As brand-DS’ pathfinder model becomes available to order, we find ourselves once again asking, what on earth is the distinctive series for?
Yesterday, Autocar reported that PSA’s new DS7 Crossback crossover is now available to order in the UK market, with RHD deliveries starting in early 2018. Pricing ranges from about £28,000 in entry-level Elegance trim to over £43,500 for the highest specification ‘Ultra Prestige’ model. That’s right up there with ‘Premium Luxury’ in the redundant nomenclature stakes wouldn’t you say? Isn’t ‘Prestige’ prestigious enough any more? One could be forgiven for imagining DS’ marketers have had rather a lot of time on their hands of late, so this does rather smack of a certain laziness on their part.
Be that as it may, what does the best part of £30k buy you if you skip down to your local DS dealer (what do you mean, there isn’t one near you?) and place your order? Well, for a start it buys you a vehicle underpinned by a version of PSA’s modular EMP2 platform and (one imagines) internal body structure shared by Peugeot’s 3008, Citroën’s forthcoming C5 Aircross and Opel’s newly introduced Bigland models. Engines too are shared PSA units – a 1.2 litre triple and a four cylinder 1.6 in two states of tune. For diesel lovers, a 1.6 and an ultra-frugal (their words, not mine) DVR 1.5 litre unit will be amongst the boxes awaiting one’s tick.
Chassis-wise, the DS7 offers few surprises, apart from the option (available as standard on the £42,650 LaPremière launch model) of the ‘Active Scan’ suspension system. In a similar manner to that of Mercedes, this utilises a front-mounted camera to scan the road surface, while the car’s ‘brain’ electronically pre-sets the damper stiffness in anticipation of road disturbances.
Now while this does sound a good deal more elaborate than the novel damping system to be employed by Citroën throughout their range, not only will it be interesting to compare the two approaches in practice, but equally tempting to speculate as to which (analogue or electronic) will prove more durable in service. However, anyone looking for all-wheel drive capability will have to seek alternative council. The DS7 will, until 2019 at least, be front-drive only. Come now, you really weren’t considering taking your sliver of finely crafted French auto-couture through some muddy outfield, were you?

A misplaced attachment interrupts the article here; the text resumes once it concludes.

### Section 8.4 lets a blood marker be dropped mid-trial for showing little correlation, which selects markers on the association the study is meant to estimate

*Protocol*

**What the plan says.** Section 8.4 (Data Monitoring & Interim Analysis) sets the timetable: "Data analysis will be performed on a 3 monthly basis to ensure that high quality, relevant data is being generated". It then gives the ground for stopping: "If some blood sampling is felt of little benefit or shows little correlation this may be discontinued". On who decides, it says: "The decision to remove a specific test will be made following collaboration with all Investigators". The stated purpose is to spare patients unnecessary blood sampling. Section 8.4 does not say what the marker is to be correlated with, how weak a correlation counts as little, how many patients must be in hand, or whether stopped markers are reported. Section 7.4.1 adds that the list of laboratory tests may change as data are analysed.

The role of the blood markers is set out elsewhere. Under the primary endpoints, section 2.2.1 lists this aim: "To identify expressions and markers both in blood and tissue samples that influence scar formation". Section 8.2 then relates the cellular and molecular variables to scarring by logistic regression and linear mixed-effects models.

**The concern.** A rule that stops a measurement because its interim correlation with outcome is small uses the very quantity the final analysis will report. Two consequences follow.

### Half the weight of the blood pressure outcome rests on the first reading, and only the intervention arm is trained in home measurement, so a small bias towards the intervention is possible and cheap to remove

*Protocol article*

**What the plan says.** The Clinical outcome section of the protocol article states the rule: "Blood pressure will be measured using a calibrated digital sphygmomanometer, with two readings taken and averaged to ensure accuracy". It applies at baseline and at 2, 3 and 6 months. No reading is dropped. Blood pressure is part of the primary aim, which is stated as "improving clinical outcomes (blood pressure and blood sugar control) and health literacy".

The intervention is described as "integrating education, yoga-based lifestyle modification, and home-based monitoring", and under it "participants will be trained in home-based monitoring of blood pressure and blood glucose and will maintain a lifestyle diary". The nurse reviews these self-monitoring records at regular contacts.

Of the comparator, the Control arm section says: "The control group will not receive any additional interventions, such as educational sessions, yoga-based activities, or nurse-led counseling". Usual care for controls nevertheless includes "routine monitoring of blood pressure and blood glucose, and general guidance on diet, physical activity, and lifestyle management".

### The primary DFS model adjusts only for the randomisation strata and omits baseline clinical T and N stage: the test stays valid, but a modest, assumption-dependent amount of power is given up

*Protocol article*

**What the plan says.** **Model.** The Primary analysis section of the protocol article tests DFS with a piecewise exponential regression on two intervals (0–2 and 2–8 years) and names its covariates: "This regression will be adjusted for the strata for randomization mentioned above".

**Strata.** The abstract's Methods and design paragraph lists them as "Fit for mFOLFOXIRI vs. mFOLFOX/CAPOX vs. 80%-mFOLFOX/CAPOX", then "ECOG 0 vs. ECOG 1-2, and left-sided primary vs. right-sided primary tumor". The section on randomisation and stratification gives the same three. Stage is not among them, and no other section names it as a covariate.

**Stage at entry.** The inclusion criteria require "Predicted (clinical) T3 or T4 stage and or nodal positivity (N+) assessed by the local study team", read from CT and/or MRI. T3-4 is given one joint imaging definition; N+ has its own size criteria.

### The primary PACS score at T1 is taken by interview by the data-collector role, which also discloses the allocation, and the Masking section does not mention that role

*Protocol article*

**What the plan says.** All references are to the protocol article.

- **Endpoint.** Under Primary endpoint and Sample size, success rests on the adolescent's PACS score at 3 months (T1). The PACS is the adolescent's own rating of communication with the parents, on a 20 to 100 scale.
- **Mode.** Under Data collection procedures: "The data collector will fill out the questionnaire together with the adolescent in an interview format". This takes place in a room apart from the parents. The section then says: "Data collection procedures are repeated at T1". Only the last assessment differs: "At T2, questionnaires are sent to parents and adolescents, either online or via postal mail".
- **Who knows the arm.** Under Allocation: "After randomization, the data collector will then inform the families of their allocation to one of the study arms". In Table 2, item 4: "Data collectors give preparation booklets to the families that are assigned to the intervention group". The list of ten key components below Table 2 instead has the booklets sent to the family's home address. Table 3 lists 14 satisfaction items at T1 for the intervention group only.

Styling is, well, lets be charitable and simply say derivative. A pinch of Infiniti, several heaped tablespoons of Audi, it is both everything and nothing. Having said that, it’s probably pitched pretty much spot on within the market’s centre of gravity. Nothing to scare the horses, but enough tinsel and trinkets to make every day feel like Christmas at Iceland. (Or another frozen food retailer of your choice).
All of this arrives on the back of a recent piece in Automotive News, where they pondered the relative trajectories for PSA’s new four-brand structure. Five if you count Vauxhall. (I don’t) With both Peugeot and Opel/Vauxhall aimed at similar sectors – (the upper end of what PSA describe as the generalist section of the market) and Citroën occupying a less clarified ‘people minded’ value for money segment – (is there really such a thing Linda?) – ANE’s Peter Sigal argues (not entirely convincingly I’d suggest) that the double chevron appears to be the PSA brand at most risk of becoming redundant.
Of Carlos Tavares’ marque cache, Opel/Vauxhall are the top performing by sales, followed by Peugeot, with Citroën a more distant third. However, while both French brands have gained volume through 2017, the former GM duo have lost share in a rising market. DS on the other hand languish firmly in the doldrums with registrations of a mere 31,052 cars in the year to August. According to ANE, September added another 4,683 to that total. So even with a very favourable wind behind it, DS automobiles look likely to top out 2017 with sales of around 50,000 cars in Europe, which pales into relative insignificance within the bigger PSA picture.
With chronic overcapacity and an epidemic of pre-registrations artificially bulking up sales figures, the picture is a good deal less cut and dried across the three (and a bit) generalist PSA brands, so while brand-DS could theoretically gain margins three times that of the cooking PSA brands, they still have to do the numbers, an area where the current range has failed rather dismally.
“Shaping New Horizons” is how DS currently defines itself in its TV advertising. It doesn’t say much does it? Neither, if we’re honest does brand-DS itself. While market analysts suggest Citroën’s current positioning is ill-defined and ‘misunderstood’, if anything within the PSA portfolio truly lacks definition, it’s the distinctive series. But moreover, it’s a needless distraction from the bigger issues facing Tavares’ new auto empire.
I imagine the DS7 is likely to find a (minor) niche within the market, similar to that of Alfa Romeo or similar, although I suspect it will largely prove to be amongst those with little knowledge or interest in automobiles. But is a minor niche enough? It just isn’t, is it?